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14 November 2019

Liberty’s loss is Vodafone’s gain, as results go in opposite directions

Liberty Global, now rooted in the UK, may be ruing the sale of its operations in four European countries to Vodafone, or at least its shareholders will be as respective quarterly results move in opposite directions. Liberty Global total revenue from continuing operations left over after the sale of the businesses in Germany, Hungary, Romania and the Czech Republic, were $2.84 billion for its Q3 ended 30 September, a year-on-year fall of 3.0%. Vodafone, by contrast, enjoyed an instant uptick from acquisition of those Liberty Global assets, reporting revenues up 0.4% year-on-year to €21.9 billion ($24.1 billion) for the first half year ending on the same day.

Admittedly, this dichotomy was not a result of those transferred operations making all the difference, because some of Vodafone’s other subsidiaries did quite well, while some of Liberty Global’s remaining ones did badly. In the UK Virgin Media, now Liberty Global’s clear flagship business after the dispersals, reported flat revenue of £1.28 billion in Q3 YoY but a decline in real terms, while it shed 3000 net customers and 50,000 video RGUs (Revenue Generating Units) only partially offset by a gain of 5000 broadband RGUs. The difference between these two last figures reflects some multiplay subscribers cancelling video or churning to another provider while staying with Virgin for broadband, which has become more of a focal point in the UK with Project Lightning and great efforts to lead in the league of headline speeds.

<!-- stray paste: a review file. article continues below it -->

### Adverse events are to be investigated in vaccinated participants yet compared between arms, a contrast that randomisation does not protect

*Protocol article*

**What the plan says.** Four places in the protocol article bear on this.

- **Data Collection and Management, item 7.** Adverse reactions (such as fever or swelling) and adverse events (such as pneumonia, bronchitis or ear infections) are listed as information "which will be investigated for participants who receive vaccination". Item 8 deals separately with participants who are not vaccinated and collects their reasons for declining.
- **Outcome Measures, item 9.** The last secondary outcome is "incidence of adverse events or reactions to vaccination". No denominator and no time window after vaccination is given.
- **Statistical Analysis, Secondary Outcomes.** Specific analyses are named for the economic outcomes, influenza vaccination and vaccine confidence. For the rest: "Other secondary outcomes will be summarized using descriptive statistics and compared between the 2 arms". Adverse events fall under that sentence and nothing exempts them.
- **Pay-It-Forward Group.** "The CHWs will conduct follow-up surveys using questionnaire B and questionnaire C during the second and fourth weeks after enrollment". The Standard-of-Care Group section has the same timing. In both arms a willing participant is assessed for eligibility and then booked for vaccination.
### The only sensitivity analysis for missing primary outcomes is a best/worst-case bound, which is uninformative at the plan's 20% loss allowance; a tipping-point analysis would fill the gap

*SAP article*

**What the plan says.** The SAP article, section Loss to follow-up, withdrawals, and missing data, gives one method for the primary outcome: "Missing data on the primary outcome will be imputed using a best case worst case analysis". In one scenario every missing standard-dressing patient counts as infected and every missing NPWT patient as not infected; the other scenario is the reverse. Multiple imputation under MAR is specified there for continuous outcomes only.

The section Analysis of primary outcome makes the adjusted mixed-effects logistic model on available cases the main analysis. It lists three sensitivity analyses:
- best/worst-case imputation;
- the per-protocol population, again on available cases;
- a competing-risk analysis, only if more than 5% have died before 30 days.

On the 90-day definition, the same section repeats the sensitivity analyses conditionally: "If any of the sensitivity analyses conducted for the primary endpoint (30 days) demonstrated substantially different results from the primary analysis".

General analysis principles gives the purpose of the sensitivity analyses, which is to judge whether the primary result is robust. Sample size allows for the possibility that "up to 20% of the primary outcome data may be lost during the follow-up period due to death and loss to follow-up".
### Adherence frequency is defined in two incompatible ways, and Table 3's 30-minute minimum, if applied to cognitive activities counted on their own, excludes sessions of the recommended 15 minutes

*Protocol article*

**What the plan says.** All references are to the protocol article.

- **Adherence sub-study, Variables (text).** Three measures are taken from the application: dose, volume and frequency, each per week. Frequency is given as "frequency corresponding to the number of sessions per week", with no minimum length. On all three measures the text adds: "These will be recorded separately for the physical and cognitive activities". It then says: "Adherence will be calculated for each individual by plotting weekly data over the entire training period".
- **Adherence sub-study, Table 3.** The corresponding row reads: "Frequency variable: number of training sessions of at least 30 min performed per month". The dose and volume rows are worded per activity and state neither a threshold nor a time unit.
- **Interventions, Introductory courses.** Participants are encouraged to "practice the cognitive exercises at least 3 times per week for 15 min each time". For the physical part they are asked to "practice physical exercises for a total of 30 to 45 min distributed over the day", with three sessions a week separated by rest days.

Project Lightning is Virgin Media’s £3 billion ($4 billion) project to boost UK broadband speeds by rolling fiber to the home, with an initial plan to reach 4 million homes by the end of 2019. That has been scaled back considerably with 2 million the current number of homes reached directly, but instead Virgin Media is now aiming to upgrade virtually all homes passed, up to 15 million, to Docsis 3.1 by the end of 2021, likely to deliver 1 Gbps bit rates downstream . Although this is a hybrid fiber/coax technology it is capable of attaining similar speeds to FTTP with the old EuroDOCSIS 3.0 standard by improved modulation and also shortening the coax portions.